UART between ATMEGA and ATMEGA through DUE

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Hello all,

I have two atmega boards, and one atmega board - A can be directly connected to the UART. The other board- B has only extension pins and I connect its UART pins to DUE's UART pin as in the picture(UPLOAD). Both the boards are connected through zigbee and i want to test. The A displays menu as like in figure 2 but B does not display as like in figure 3. It can take the inputs like 't' transmission and 'r' reception. But cannot display the sub-menu . I flashed both the boards with same software. How can B display same like A ? the baud rate is proper. What changes to be done in UART setings ? I checked for baud rate and clock. The arduino DUE clock is 4mhz . My atmega board works with internal RC and then at the beginning of the program I added # define F_CPU 4000000 . Is there anything whic´h can be done ?

 

 

 

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First, using internal RC with serial comms is a bad idea, as the chosen clock source is not stable or accurate enough, when using serial (USART) comms, always use a xtal clock source!

Second, how can we possibly tell you what is wrong without seeing the code?  (please post using the "<>" from the edit menu. 

Third, it is always best to get your serial comms working first with hardwire connections, then once it is working, add the radio link as that will add many more problems.

 

Jim

 

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my arduino code

 

< char rx_byte = 0 ;        // stores received byte

void loop() {

   //testread
  // check for data byte on USB serial port
  if (Serial.available()>0) {
    // get byte from USB serial port
    rx_byte = Serial.read();
    // send byte to serial port
    Serial.write(rx_byte);
    //Serial.write("\n");
    delay(100);   
    }
} >
 

Changing the fuses to xtal clock source did not help. The exact problem that is happening is that the UART is being overwritten.

I am using this http://www.atmel.com/Images/Atme...

The program for my AVR is the hex file of the software of MTK.

 

I have added a new picture of what is displayed on my screen. kindly take a look at it.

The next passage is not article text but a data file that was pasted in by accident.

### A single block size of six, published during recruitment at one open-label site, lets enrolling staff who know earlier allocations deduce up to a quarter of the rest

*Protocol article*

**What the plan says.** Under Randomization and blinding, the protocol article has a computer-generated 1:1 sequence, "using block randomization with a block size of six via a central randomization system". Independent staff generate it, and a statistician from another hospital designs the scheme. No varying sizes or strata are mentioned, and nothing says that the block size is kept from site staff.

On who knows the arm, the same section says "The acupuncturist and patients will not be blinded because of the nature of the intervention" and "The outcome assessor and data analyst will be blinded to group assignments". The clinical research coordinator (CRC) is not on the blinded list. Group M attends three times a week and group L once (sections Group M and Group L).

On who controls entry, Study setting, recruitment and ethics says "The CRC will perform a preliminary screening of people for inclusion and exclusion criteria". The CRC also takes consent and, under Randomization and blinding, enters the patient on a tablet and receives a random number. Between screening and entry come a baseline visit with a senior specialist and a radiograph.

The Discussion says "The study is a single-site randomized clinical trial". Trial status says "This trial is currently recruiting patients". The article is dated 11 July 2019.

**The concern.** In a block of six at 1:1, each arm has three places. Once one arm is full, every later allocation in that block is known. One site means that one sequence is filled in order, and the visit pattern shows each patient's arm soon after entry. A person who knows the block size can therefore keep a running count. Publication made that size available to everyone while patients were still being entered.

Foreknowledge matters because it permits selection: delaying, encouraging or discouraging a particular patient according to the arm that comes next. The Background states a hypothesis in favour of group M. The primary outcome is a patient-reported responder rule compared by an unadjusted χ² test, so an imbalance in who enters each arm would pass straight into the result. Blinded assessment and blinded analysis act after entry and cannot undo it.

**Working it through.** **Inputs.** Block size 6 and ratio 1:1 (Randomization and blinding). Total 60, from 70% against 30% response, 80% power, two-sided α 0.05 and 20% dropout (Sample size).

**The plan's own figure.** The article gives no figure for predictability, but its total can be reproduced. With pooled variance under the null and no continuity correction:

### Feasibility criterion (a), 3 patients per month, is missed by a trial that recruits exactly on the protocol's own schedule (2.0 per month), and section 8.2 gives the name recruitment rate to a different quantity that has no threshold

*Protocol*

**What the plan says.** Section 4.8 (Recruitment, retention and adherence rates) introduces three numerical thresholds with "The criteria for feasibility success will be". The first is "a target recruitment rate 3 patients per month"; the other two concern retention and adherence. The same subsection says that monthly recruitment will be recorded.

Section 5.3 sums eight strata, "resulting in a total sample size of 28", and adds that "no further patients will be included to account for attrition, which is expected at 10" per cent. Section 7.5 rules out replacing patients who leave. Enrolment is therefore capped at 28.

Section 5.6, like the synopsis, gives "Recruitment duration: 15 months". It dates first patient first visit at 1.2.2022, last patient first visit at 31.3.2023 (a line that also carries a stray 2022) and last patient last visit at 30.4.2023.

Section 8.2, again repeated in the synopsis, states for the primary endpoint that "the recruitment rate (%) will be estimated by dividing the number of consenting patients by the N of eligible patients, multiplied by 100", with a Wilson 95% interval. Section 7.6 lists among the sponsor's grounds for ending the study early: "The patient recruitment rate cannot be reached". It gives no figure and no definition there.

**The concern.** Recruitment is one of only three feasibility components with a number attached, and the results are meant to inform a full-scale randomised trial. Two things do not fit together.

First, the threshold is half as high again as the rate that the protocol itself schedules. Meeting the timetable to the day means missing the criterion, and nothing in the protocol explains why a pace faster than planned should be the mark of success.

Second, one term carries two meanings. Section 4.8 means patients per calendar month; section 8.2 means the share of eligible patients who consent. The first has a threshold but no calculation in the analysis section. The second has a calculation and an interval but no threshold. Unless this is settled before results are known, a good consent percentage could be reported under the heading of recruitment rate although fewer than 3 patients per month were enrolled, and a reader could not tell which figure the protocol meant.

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It looks like your trying to share the same comm channel to two different mpu's, how will each know which one your trying to talk too? 

You need a way to tell the first to ignore "commands" and just pass data through to the other and back, but then you need a way to "escape" to tell the first, ok, I'm now talking to you!

This problem was solved back in the old days with dial up smart modems using three "ESC" characters in a row to tell the smart modem, hey I want to send you a command.

You need to decide how you will direct data flow to each mpu along the comm path!

 

Jim

 

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Thanks for the post. What I thought I am doing is , the data from 1st mpu (avr) is read by the 2nd mpu(arduino) and arduino displays on the serial port . Arduino is used as the avr's serial terminal.  It would be helpful if you could provide any links or suggest any "keywords" to google the issue.

 

One general question ,

# define F_CPU 4000000 does this line sets the clock to 4 Mhz in AVR ?

 

 

Last Edited: Fri. Nov 3, 2017 - 02:40 PM
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pika wrote:
# define F_CPU 4000000 does this line sets the clock to 4 Mhz in AVR ?

 

NO!  it only tells the compiler what speed the cpu should be running at for calculations with timers and delays.

The cpu speed is changed by (1) writing a value to the CLKPR register if it has one, or (2) setting fuses (clk/8 - default on) or (3) fuses to set external clock or xtal.

 

If you use the serial monitor in the Arduino IDE, it connects via USB to USART0 of the Arduino, you will need to use another USART (if it has another(MEGA), or softserial if it does not (UNO)) to connect to the second atmega.

The Arduino will need a program to pass data from first USART to second USART and onto the atmega.  Does that make sense?

 

Jim

 

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I think I have to reconfigure clcok for this. Just like the baud rate. I think the clocks are not matching for both mcu. This may be a problm,I guess

 

The Arduino will need a program to pass data from first USART to second USART and onto the atmega.  Does that make sense?

I just used one port TX0 and RX0 . I transmit and receive the data from ATMEGA to ARDUINO and display on the serial terminal with this. So I should use two ports,

1. Arduino transmits / receives data from/to atmega in one port (port 0) . (I have connected tx and rx pins to port 0)

2. the read should be written on another port (port 3) for the display on serial terminal. (The data from port 0 must be sent to port 3 )

 

Is this right ?

 

 

Last Edited: Fri. Nov 3, 2017 - 04:29 PM